- Greater wings, lesser wings, pterygoid processes
- optic canal, superior orbital fissure, foramen rotundum, foramen ovale, foramen spinosum
- anterior to sphenoid, posterior to nasal bones.
- Crista galli, perpendicular plate, cribriform plate
- superior and middle nasal conchae, lateral mass(contains ethmoidal air cells), orbital plates
- unpaired mandible and vomer
- paired, maxillae, zygomatics, nasals, lacrimals, palatines, inferior nasal conchae
- Lower jawbone, two upright rami
- mandibular angle, ramus of mandible
- coronoid process, manibular notch, mandibular condyle
- alveolar margin (anchors teeth), mandibular symphysis
- mandibular foramen (teeth), mental foramen (chin and skin)
inferior orbital fissure
- meet zygomatic processes of temporal bone(posterior), frontal bone (superior), maxilla (anterior)
form bridge of the nose
- deep groove forms lacrimal fossa with lacrimal sac that gathers tears
posterior part of hard palate, L shaped
inferior part of nasal septum
Inferior nasal conchae
curved bones, lateral to nasal cavity
4 special parts of the skull
Nasal cavity, orbits, paranasal sinuses, hyoid bone
- groove shaped air passageways from conchae form superior, middle, inferior meatuses (swirl air to moisten, warm and filter)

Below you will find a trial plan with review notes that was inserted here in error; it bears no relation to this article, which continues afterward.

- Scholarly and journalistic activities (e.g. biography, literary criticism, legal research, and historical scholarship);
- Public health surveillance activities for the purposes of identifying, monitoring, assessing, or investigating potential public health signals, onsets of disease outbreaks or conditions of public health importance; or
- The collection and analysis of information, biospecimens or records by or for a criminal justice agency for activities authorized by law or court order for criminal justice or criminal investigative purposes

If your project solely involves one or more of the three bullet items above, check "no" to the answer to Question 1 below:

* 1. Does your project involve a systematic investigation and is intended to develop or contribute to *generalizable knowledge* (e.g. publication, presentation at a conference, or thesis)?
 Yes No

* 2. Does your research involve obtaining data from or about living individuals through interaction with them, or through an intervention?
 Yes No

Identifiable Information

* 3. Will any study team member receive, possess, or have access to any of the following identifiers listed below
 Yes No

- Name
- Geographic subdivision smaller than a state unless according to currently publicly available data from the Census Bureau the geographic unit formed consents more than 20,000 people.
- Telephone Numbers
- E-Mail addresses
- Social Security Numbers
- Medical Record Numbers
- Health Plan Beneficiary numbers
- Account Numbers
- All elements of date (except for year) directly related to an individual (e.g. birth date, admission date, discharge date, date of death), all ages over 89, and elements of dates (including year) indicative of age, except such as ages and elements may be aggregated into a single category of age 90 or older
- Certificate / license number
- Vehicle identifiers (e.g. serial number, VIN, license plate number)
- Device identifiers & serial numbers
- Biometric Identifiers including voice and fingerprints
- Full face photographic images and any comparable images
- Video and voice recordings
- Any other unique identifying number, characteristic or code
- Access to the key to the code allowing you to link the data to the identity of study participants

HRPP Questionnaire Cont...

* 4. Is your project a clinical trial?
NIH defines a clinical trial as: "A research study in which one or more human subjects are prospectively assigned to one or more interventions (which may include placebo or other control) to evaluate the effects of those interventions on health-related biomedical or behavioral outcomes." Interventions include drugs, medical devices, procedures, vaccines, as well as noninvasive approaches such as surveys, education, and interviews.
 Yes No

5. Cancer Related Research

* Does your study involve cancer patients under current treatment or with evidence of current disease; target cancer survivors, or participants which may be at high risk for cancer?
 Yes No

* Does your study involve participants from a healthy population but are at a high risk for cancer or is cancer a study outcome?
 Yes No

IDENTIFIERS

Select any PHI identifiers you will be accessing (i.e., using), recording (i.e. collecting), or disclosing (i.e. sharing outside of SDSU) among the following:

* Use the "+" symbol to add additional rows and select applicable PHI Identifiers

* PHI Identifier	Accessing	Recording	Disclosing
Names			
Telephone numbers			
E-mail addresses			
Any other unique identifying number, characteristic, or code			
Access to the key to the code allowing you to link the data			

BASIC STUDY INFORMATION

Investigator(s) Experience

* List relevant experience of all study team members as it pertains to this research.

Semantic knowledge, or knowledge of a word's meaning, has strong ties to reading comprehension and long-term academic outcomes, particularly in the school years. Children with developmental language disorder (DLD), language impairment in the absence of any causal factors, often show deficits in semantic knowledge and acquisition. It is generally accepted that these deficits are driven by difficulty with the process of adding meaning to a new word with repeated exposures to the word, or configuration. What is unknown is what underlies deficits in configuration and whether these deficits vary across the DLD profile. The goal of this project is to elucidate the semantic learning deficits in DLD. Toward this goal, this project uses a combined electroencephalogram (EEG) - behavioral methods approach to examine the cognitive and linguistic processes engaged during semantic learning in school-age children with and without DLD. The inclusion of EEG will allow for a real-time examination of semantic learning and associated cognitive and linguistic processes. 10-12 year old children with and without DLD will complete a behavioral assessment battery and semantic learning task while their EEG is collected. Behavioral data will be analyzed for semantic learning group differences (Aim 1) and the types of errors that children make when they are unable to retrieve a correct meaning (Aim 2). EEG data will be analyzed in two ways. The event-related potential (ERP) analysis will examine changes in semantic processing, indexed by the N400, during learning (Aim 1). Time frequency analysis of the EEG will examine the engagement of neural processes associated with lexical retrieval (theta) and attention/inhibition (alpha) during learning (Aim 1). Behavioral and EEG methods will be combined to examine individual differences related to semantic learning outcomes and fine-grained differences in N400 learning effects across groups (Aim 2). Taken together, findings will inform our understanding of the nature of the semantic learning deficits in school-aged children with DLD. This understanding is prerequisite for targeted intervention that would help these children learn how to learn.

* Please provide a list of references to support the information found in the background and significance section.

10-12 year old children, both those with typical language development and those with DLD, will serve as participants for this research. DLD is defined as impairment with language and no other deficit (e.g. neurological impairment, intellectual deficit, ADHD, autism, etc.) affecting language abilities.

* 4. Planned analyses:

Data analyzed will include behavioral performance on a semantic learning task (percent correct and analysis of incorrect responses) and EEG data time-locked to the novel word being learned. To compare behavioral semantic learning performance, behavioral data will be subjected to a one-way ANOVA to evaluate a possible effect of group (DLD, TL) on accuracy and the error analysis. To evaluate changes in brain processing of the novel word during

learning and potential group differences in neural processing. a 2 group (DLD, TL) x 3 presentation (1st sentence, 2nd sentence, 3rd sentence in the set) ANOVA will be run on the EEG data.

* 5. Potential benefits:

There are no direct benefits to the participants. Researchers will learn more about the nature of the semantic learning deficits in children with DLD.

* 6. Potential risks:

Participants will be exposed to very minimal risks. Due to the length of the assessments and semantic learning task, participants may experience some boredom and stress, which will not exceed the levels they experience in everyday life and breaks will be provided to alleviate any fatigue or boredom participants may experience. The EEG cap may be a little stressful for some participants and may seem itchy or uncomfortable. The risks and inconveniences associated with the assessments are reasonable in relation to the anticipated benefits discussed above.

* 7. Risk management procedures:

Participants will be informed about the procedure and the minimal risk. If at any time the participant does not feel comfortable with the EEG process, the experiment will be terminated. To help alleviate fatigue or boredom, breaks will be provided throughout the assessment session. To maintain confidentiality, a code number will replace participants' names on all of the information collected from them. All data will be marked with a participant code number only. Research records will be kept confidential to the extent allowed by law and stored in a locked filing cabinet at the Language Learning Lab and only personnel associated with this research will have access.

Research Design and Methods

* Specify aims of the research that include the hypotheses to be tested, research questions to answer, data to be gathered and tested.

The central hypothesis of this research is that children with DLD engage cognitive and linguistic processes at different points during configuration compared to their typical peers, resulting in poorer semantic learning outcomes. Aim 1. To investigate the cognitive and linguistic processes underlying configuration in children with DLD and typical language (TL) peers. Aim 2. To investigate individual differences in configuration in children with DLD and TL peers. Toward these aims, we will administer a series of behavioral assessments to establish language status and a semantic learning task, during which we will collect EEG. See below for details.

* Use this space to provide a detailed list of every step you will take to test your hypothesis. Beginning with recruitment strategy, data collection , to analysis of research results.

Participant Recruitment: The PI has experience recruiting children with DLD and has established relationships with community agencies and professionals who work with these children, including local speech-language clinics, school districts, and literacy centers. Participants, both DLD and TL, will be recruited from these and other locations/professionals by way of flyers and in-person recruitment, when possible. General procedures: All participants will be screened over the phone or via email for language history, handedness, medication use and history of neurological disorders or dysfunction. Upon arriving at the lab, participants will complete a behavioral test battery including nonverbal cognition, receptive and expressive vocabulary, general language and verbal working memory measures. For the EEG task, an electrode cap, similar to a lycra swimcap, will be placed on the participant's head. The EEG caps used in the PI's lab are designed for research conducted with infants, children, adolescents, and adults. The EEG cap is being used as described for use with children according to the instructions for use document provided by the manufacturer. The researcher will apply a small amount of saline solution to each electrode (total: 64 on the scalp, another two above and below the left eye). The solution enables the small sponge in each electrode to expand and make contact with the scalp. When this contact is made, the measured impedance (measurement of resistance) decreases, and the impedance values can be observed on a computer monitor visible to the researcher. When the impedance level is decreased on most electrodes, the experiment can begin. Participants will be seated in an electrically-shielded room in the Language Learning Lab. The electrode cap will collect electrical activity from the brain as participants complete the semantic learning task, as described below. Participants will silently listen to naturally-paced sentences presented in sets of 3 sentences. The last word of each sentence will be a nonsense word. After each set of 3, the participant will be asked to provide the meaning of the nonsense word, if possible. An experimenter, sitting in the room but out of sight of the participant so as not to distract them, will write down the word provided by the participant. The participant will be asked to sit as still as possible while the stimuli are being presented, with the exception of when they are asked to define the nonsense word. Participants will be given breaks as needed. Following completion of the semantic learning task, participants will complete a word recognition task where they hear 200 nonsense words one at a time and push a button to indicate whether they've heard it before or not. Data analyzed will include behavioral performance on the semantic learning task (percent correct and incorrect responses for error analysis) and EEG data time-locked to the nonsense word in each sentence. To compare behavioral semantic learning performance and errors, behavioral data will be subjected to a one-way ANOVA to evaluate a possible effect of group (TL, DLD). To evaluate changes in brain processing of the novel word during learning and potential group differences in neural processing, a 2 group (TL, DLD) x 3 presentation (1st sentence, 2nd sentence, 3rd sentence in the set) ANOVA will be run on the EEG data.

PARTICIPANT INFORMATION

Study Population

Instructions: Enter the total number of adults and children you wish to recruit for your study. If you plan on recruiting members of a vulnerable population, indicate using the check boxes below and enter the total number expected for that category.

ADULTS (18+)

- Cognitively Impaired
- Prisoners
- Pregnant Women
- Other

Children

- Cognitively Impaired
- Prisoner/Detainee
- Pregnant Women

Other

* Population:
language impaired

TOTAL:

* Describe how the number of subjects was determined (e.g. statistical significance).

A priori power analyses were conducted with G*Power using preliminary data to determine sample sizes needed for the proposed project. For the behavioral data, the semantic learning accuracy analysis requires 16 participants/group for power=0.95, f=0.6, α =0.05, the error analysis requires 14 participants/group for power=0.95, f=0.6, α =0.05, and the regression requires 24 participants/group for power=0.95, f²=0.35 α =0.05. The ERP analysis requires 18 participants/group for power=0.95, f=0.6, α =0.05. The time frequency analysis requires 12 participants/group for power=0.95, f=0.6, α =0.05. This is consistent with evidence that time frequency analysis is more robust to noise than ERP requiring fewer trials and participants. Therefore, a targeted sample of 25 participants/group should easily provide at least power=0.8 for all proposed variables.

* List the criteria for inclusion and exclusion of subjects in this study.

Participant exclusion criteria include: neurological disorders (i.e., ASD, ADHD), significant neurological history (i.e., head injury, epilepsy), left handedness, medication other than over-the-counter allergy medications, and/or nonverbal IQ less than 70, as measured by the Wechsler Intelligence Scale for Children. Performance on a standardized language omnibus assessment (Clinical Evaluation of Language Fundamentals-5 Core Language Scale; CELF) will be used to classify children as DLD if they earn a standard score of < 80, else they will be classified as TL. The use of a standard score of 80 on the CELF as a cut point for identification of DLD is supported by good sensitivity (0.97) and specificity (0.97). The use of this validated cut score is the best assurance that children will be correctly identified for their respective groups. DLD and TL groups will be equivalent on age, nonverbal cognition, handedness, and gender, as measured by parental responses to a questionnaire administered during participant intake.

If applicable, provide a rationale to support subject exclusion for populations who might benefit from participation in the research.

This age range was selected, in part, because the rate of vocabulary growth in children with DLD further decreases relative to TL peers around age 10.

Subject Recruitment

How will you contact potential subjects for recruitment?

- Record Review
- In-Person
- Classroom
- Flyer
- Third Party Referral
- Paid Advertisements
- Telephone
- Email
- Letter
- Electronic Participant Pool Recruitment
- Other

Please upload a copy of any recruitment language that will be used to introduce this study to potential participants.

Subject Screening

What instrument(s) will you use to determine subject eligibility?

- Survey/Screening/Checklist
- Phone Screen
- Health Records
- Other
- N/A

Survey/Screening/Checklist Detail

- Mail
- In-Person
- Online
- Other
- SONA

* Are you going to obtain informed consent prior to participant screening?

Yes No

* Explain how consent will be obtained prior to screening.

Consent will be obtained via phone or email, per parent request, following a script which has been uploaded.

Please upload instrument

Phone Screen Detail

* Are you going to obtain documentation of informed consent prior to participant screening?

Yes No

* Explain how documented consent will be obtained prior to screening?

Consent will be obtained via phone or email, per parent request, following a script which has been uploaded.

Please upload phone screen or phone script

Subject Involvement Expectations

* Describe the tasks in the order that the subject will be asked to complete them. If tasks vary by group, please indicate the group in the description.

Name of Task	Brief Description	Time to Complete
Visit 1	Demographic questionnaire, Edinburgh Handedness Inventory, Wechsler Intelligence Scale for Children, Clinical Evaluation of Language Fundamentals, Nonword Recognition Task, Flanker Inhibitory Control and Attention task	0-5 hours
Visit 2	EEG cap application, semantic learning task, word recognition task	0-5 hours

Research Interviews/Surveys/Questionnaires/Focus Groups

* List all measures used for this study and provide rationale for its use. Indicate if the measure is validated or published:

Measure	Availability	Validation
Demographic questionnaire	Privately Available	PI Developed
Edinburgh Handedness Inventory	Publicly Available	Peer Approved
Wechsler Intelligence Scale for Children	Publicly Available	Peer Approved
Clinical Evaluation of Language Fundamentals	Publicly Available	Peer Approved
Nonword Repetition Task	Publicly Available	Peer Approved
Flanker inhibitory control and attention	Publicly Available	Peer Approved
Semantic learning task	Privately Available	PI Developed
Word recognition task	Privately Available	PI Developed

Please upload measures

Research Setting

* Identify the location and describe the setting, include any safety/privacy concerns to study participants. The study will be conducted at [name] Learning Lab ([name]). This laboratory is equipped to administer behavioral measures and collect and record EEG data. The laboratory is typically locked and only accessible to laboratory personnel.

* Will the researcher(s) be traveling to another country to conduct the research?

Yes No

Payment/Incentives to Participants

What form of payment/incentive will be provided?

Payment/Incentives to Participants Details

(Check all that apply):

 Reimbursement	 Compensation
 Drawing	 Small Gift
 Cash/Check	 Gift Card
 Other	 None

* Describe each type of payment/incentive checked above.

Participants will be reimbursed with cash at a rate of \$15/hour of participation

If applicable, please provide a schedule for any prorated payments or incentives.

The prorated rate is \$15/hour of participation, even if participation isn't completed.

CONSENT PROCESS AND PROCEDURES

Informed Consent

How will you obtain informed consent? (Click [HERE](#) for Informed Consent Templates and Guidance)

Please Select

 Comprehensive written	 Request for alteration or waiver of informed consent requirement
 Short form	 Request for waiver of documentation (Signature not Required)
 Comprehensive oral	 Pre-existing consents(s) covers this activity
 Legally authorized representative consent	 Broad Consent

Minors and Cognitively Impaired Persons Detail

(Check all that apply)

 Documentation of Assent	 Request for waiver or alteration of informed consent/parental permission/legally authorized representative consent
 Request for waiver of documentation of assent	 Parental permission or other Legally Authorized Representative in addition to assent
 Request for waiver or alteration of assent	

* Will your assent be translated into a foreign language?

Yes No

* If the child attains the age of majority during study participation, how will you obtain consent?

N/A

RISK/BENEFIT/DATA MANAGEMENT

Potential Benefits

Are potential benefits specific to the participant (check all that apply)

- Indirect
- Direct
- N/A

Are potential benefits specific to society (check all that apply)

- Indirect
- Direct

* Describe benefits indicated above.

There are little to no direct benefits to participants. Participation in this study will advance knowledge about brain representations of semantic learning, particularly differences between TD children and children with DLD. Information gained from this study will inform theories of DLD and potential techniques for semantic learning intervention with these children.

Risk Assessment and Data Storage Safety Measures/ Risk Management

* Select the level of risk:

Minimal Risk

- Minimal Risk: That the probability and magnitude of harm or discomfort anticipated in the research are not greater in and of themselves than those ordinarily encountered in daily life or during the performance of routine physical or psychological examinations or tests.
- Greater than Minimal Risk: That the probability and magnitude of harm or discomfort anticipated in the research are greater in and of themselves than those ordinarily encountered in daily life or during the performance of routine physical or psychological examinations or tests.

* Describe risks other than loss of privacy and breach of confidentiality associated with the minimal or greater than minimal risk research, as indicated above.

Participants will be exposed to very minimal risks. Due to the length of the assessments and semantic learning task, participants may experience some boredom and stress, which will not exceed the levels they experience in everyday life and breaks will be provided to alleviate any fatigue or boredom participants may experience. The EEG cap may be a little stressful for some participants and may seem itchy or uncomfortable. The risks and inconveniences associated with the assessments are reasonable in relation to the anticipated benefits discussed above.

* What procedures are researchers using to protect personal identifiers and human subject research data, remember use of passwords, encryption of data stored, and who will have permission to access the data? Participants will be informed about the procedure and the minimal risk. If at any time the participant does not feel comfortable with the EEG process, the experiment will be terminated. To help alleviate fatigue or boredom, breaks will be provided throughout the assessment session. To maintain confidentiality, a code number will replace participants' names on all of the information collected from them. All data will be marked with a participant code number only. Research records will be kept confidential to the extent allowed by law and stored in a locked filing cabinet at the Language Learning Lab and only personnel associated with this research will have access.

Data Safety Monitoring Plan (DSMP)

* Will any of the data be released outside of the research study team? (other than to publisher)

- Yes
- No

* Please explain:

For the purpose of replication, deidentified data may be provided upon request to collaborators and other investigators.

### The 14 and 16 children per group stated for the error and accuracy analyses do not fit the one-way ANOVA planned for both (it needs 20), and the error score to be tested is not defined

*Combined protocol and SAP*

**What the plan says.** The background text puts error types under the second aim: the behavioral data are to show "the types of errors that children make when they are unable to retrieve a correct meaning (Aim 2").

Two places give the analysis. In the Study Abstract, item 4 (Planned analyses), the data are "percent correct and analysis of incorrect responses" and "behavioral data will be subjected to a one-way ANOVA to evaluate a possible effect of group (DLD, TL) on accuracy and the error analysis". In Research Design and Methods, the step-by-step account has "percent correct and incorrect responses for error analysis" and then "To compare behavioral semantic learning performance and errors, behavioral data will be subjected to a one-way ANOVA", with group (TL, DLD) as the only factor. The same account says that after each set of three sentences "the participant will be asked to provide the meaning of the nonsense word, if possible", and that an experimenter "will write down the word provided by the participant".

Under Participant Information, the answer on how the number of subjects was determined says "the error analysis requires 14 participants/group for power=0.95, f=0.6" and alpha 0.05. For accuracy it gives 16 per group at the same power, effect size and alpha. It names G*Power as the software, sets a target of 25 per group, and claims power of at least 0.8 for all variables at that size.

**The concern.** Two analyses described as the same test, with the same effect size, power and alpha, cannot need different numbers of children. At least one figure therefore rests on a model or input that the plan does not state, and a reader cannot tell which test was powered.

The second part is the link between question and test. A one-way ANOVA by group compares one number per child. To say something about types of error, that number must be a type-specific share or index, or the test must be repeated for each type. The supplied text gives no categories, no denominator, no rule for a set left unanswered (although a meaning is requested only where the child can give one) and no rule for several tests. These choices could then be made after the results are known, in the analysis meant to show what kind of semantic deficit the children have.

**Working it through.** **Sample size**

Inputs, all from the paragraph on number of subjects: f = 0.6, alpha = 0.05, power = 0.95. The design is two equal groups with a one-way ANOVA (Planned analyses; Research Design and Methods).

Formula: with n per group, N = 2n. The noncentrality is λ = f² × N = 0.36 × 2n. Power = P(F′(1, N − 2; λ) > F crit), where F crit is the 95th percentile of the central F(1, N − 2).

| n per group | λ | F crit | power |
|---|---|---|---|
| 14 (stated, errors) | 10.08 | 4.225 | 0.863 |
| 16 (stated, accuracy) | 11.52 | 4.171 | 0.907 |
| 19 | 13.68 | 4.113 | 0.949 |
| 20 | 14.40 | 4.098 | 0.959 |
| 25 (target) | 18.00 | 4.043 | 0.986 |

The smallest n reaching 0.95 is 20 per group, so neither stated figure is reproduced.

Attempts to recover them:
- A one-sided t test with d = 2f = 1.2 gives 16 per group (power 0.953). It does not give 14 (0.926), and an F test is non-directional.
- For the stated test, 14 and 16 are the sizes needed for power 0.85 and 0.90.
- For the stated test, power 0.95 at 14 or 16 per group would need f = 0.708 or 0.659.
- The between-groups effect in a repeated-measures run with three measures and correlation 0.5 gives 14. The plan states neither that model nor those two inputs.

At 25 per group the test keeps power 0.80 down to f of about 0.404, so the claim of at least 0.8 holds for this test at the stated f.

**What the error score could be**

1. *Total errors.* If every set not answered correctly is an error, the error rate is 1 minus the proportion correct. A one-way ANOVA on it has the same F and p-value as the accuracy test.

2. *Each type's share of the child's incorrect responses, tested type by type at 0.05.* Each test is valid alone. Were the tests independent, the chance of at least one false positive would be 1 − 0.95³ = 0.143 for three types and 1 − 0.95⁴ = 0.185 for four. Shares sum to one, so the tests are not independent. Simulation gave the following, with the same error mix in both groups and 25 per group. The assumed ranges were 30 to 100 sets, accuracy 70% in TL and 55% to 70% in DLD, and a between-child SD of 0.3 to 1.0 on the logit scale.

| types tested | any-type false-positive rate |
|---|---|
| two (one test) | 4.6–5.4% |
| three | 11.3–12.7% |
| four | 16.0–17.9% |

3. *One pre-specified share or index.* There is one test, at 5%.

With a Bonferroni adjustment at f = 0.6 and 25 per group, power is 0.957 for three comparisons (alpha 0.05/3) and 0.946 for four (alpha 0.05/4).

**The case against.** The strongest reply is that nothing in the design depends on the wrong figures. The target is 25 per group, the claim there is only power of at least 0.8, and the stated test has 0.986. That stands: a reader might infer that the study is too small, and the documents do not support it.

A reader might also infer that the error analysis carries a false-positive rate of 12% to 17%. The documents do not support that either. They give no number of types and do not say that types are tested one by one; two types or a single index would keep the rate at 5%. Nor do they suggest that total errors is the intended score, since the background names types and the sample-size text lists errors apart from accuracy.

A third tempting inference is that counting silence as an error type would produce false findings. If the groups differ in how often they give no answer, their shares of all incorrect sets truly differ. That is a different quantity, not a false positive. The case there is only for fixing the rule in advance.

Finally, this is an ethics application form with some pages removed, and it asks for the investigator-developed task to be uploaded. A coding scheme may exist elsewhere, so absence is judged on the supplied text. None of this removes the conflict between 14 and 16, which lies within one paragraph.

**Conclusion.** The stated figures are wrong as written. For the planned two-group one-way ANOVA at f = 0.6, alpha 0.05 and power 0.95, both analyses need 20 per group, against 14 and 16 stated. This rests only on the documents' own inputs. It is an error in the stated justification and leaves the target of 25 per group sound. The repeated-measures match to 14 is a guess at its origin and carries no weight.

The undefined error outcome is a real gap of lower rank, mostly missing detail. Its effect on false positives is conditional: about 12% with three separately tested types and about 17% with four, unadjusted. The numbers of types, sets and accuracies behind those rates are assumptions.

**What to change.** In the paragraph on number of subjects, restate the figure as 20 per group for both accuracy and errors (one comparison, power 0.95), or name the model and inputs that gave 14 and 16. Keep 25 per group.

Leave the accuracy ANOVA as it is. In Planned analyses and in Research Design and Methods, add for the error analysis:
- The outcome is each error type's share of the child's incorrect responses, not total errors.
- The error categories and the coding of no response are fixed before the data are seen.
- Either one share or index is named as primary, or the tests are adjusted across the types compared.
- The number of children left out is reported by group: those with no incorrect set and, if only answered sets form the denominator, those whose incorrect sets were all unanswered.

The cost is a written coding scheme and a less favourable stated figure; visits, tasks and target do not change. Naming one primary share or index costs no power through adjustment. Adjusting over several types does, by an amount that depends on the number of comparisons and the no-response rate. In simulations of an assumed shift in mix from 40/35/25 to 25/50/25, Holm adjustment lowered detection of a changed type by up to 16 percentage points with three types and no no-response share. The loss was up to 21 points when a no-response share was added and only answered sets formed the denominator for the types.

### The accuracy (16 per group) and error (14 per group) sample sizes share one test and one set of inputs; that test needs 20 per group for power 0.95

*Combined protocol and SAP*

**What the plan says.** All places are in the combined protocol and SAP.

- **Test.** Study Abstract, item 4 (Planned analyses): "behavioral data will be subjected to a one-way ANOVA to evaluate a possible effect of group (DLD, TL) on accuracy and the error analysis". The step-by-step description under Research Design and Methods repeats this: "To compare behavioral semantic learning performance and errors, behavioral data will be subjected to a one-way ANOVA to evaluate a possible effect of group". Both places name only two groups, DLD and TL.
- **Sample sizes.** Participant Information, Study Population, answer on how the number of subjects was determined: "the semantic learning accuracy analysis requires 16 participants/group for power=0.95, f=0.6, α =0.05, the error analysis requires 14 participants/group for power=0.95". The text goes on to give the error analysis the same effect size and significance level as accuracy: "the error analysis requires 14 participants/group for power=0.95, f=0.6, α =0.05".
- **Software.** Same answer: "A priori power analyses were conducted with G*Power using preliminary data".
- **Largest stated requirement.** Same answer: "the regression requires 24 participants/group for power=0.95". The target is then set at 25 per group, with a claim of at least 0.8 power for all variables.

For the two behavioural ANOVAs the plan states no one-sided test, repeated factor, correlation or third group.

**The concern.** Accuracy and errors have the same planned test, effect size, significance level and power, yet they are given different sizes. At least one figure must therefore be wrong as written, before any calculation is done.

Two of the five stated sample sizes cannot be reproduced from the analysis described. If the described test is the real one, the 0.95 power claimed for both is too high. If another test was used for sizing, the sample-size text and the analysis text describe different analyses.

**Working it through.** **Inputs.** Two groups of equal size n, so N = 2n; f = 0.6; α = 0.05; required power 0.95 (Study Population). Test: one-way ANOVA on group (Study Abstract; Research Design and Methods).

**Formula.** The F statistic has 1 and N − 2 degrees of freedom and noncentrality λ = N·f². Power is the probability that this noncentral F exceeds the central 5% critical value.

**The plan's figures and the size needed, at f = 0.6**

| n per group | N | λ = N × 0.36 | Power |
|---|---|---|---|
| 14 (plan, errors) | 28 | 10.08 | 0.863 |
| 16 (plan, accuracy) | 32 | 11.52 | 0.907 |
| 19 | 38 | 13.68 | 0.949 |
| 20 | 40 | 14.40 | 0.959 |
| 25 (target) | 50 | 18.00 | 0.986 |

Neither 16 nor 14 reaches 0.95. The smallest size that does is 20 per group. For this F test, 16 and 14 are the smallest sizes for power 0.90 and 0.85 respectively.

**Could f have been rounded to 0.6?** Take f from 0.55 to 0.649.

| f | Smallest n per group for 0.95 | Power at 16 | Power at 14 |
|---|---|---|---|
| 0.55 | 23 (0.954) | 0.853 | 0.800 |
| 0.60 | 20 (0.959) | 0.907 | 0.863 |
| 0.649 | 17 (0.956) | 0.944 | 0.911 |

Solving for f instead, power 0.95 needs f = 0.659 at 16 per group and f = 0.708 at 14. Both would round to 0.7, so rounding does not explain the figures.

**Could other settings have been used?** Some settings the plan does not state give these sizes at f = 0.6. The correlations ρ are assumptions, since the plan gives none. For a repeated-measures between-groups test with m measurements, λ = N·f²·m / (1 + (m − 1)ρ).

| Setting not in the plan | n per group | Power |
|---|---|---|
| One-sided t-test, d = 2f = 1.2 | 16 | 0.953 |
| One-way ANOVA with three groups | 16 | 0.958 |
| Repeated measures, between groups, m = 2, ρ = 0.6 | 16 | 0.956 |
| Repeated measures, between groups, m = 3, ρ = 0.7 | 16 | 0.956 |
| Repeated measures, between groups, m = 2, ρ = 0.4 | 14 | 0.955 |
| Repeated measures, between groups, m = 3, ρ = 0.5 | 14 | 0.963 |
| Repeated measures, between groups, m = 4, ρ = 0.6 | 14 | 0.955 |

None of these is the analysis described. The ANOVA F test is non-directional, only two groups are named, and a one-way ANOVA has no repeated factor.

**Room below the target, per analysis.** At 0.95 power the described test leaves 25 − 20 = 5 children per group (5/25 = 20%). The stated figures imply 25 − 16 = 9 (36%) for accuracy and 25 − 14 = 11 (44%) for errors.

- septal cartilage
- 33 bones in fetus/infant, 26 in adult
- Major supporting ligaments are anterior (wide, prevents hyperextension) and posterior (narrow, weaker, prevents hyperflexion) longitudinal ligaments
- posterior ligamentum flavum connects vertebral lamina
Regions and curvature of vertebral column
- Cervical (7 bones)
- Thoracic (12 bones)
- Lumbar (5 bones)
- Sacral and Coccyx
General vertebral structure
- intervertebral foramen form from adjacent vertebrae
- body is wider laterally
- spinous process is bifid and directed posterior
- vertebral foramen is large
- has transverse foramen (for brain blood vessels)
- superior facets (superoposteriorly) inferior articular facets (inferoanteriorly)
- lacks body and spinous process
- lateral masses have superior articular facets which receive occipital condyles
- has knoblike dens (tooth)
- allows for shaking of head, rotate on axis